By Suteja Navarro
I feel very blessed to have studied Ayurveda at CCA. It was an important step on my spiritual quest and contributed to my work in constant evolution. I am delighted to share with you how my journey to create an Ayurvedic practice unfolded after I graduated in 2006.
I based my practice on principles which are the very foundation of Ayurveda: The Science of Life. This is inclusive in essence, being the result of the influence of many wise people and traditions. Having studied spirituality and healing for more than 30 years, I combined everything I learned with what I learned about Ayurveda. I diagnose and build a healing plan for my patients according to Ayurvedic teachings. There was a point in which this was not about techniques anymore; techniques are just tools, which after a while became integrated into my own holistic, intuitive style.
I used a “multi-koshas/multidimensional” model. The anna maya kosha uses food as medicine. The prana maya kosha is influenced by pranayama or pranic healing. The mano maya kosha can be cleared by many different clearing and emotional release techniques. I often work with the vijnana maya kosha with past life regression if that comes up in the healing process. Many techniques also work with several layers such as hatha yoga and bodywork, which heal the body as well as the mind. The difficulty and the thrill of my work is to find the most appropriate path to health for a patient, with their input and full participation.
What I learned for myself in this lifetime is that there is no difference between spirituality and healing. It naturally occurs in my practice to attract like-minded people who see healing as a lifelong process of self-knowledge and personal improvement.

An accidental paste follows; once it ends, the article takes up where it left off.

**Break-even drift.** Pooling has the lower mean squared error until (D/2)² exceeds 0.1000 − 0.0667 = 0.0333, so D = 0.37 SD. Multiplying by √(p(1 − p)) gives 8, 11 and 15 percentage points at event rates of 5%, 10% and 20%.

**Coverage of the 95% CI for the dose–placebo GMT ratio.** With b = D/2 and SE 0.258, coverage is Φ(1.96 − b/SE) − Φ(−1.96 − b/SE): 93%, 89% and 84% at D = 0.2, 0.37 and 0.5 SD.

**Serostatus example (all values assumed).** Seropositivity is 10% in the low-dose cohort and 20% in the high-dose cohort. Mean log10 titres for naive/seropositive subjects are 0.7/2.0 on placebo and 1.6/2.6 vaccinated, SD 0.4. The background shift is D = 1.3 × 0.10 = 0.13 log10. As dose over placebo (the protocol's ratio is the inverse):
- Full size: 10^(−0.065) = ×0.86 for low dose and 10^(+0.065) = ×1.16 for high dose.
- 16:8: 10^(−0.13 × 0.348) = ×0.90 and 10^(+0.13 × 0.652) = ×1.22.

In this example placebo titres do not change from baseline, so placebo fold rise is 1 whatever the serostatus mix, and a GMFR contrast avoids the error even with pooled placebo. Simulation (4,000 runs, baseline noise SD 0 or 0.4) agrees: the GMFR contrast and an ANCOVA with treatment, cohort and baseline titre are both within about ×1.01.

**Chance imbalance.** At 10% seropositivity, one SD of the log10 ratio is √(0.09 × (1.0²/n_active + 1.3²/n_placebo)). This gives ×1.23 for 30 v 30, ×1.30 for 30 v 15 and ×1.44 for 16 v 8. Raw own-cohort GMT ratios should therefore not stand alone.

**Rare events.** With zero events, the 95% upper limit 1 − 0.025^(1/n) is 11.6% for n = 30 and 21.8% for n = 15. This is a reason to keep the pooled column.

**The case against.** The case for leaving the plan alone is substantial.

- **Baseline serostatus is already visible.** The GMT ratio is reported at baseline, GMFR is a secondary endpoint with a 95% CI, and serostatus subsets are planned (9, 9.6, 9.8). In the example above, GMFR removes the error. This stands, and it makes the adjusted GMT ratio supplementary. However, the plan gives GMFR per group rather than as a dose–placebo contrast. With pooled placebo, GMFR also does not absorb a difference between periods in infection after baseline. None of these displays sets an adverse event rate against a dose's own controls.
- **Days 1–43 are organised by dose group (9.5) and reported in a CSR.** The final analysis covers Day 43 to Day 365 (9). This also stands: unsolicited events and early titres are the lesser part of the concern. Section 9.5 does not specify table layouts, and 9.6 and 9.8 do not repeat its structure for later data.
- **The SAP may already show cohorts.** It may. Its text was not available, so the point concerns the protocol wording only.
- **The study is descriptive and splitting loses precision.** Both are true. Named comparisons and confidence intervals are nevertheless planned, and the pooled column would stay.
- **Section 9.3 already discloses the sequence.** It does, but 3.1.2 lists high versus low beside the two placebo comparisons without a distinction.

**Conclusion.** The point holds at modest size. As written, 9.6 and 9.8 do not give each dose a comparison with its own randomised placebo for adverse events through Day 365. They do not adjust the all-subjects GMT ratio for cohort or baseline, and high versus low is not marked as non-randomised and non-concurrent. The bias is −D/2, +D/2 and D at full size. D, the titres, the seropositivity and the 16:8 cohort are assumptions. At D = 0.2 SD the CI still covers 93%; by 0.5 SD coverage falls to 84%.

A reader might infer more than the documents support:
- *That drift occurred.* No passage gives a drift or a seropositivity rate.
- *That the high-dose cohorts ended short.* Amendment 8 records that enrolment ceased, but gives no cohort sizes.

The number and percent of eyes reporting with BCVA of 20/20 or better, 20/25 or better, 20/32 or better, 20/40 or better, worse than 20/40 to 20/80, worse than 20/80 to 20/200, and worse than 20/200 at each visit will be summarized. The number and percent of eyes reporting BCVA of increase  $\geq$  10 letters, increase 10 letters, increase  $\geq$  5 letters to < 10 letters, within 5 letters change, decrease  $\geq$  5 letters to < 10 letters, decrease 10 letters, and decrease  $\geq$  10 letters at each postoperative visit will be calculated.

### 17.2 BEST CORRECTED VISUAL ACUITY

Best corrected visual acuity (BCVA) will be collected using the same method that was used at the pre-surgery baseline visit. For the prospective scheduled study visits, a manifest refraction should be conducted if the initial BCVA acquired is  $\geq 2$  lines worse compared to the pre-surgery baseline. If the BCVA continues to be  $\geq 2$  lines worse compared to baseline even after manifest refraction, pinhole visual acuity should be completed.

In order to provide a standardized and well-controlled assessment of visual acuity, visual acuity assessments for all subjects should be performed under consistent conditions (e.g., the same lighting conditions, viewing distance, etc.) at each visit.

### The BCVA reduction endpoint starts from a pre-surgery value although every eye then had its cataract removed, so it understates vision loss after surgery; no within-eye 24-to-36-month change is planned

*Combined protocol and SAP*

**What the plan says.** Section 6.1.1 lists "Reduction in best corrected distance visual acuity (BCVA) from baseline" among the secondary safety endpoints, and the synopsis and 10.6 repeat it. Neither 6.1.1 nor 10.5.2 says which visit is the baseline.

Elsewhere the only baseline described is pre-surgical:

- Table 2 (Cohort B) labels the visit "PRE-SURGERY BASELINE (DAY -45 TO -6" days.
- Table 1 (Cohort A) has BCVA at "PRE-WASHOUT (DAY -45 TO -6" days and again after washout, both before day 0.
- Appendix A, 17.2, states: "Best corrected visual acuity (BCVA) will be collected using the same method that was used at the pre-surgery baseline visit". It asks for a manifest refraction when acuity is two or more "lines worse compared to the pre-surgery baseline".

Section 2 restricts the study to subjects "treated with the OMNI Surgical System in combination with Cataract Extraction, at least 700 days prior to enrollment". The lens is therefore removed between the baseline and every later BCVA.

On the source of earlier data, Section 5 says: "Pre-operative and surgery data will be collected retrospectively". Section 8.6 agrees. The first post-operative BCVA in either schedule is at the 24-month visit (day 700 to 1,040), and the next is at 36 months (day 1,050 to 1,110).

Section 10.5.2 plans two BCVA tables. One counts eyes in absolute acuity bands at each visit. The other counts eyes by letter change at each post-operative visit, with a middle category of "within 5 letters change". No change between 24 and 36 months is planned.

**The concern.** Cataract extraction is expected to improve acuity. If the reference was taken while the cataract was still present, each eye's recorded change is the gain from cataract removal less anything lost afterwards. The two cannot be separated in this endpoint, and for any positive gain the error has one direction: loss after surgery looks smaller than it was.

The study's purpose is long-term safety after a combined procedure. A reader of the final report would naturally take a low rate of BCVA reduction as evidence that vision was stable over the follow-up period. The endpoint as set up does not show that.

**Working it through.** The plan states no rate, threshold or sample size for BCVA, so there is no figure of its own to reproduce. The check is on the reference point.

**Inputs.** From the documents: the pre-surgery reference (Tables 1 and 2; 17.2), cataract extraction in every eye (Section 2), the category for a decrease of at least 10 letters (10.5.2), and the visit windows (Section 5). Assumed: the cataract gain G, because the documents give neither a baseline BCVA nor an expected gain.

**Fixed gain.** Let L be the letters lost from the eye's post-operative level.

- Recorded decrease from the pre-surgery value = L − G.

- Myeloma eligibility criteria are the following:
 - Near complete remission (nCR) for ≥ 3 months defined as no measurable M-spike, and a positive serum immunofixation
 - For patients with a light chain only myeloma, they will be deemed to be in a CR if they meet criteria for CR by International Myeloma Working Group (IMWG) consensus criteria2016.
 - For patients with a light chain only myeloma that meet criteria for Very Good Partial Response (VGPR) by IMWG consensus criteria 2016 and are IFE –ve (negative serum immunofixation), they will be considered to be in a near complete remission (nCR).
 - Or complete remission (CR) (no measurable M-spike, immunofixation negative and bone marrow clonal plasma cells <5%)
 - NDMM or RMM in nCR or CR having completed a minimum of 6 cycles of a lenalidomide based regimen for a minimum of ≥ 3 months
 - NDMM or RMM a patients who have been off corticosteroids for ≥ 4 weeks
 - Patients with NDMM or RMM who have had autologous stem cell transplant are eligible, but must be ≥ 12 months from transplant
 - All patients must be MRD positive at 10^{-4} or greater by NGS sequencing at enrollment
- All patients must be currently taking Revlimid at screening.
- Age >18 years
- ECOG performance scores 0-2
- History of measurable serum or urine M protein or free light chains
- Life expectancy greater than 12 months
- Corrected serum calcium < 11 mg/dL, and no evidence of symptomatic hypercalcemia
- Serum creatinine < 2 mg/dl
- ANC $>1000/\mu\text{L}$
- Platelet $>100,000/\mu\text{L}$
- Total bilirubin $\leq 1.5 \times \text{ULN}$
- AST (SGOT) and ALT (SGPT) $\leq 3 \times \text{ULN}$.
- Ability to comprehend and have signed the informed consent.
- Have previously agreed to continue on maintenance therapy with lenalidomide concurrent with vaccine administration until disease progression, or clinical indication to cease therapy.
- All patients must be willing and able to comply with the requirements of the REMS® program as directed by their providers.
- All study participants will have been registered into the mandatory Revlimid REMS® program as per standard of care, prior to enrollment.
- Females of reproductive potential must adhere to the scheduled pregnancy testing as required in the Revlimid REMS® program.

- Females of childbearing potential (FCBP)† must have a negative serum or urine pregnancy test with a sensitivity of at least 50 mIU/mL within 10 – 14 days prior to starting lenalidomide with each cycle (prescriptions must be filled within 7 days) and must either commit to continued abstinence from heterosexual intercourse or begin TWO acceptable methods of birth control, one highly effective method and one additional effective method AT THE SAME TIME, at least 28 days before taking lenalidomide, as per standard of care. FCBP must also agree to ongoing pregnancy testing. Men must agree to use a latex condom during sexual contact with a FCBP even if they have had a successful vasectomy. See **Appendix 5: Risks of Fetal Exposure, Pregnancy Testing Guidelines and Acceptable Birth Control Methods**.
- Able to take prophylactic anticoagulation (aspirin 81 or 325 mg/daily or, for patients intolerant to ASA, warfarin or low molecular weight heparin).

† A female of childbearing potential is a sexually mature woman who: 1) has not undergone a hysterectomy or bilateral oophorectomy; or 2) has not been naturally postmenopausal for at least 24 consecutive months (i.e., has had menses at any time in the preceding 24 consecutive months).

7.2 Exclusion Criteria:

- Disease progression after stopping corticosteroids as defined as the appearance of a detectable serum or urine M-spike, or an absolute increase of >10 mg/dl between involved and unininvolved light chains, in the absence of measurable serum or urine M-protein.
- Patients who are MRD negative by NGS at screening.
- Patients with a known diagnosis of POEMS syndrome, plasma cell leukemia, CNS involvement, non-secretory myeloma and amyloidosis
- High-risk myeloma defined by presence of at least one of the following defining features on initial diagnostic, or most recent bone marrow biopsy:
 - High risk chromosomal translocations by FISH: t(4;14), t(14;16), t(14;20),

I base the structure of my business on who I am, my own definition of success and also my weak points. The vata in me needs the freedom to always learn, explore and create. I wouldn’t be happy as a manager of an Ayurvedic spa or having a boss monitoring my work. I find my every day joy in healing others. The best fit for me was to create my own non-profit organization with the help of my best pitta-kapha friend as the administrator. I called my organization OmSpring as a reminder that the first step in healing is to reconnect to the Source.
I most often have two-hour sessions with my patients and I have long-term partnership with my clientele. I teach workshops, classes and retreats, which is a long-term dream of mine come true. I get new patients mainly through referrals and also by appearing at the New Living Expo, which is an annual event, giving OmSpring a lot of exposure.
I also volunteer my time and my office to a prayer group and a healing group, which are becoming a loving community of like-minded people. I cannot imagine my life without their love and inspiration by my side.
My Ayurvedic business is my life. It gives me the opportunity to express the best of who I am and to make a difference in the community.